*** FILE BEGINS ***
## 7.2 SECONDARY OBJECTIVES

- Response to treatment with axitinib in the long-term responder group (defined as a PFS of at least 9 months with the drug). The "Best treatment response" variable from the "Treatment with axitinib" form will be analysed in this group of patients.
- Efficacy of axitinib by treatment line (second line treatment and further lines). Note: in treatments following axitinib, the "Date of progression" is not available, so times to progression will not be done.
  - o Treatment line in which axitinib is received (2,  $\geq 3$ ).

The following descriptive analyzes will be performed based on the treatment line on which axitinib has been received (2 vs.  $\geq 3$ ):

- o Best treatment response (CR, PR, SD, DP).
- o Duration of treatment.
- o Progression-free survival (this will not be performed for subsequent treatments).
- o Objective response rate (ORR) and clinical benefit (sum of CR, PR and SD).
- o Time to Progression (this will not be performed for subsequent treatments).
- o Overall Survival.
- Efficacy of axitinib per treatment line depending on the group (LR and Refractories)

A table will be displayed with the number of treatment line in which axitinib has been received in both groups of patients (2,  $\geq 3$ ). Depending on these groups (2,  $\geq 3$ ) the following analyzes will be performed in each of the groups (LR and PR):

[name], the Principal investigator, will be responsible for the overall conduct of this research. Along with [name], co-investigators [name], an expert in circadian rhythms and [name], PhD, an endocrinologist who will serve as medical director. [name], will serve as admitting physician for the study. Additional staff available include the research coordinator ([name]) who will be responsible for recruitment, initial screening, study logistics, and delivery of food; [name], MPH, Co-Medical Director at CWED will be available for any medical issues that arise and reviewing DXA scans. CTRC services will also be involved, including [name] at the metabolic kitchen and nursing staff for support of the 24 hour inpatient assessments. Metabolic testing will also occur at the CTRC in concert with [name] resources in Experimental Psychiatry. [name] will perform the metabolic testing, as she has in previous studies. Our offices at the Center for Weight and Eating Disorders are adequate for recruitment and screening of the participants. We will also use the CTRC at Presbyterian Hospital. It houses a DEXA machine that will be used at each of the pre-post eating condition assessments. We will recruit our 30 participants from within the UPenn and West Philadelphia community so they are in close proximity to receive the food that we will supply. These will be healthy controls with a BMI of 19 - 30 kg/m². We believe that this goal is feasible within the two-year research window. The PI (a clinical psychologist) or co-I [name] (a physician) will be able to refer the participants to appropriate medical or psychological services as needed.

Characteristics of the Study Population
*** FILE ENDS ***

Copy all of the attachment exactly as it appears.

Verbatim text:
## 7.2 SECONDARY OBJECTIVES

- Response to treatment with axitinib in the long-term responder group (defined as a PFS of at least 9 months with the drug). The "Best treatment response" variable from the "Treatment with axitinib" form will be analysed in this group of patients.
- Efficacy of axitinib by treatment line (second line treatment and further lines). Note: in treatments following axitinib, the "Date of progression" is not available, so times to progression will not be done.
  - o Treatment line in which axitinib is received (2,  $\geq 3$ ).

The following descriptive analyzes will be performed based on the treatment line on which axitinib has been received (2 vs.  $\geq 3$ ):

- o Best treatment response (CR, PR, SD, DP).
- o Duration of treatment.
- o Progression-free survival (this will not be performed for subsequent treatments).
- o Objective response rate (ORR) and clinical benefit (sum of CR, PR and SD).
- o Time to Progression (this will not be performed for subsequent treatments).
- o Overall Survival.
- Efficacy of axitinib per treatment line depending on the group (LR and Refractories)

A table will be displayed with the number of treatment line in which axitinib has been received in both groups of patients (2,  $\geq 3$ ). Depending on these groups (2,  $\geq 3$ ) the following analyzes will be performed in each of the groups (LR and PR):

[name], the Principal investigator, will be responsible for the overall conduct of this research. Along with [name], co-investigators [name], an expert in circadian rhythms and [name], PhD, an endocrinologist who will serve as medical director. [name], will serve as admitting physician for the study. Additional staff available include the research coordinator ([name]) who will be responsible for recruitment, initial screening, study logistics, and delivery of food; [name], MPH, Co-Medical Director at CWED will be available for any medical issues that arise and reviewing DXA scans. CTRC services will also be involved, including [name] at the metabolic kitchen and nursing staff for support of the 24 hour inpatient assessments. Metabolic testing will also occur at the CTRC in concert with [name] resources in Experimental Psychiatry. [name] will perform the metabolic testing, as she has in previous studies. Our offices at the Center for Weight and Eating Disorders are adequate for recruitment and screening of the participants. We will also use the CTRC at Presbyterian Hospital. It houses a DEXA machine that will be used at each of the pre-post eating condition assessments. We will recruit our 30 participants from within the UPenn and West Philadelphia community so they are in close proximity to receive the food that we will supply. These will be healthy controls with a BMI of 19 - 30 kg/m². We believe that this goal is feasible within the two-year research window. The PI (a clinical psychologist) or co-I [name] (a physician) will be able to refer the participants to appropriate medical or psychological services as needed.

Characteristics of the Study Population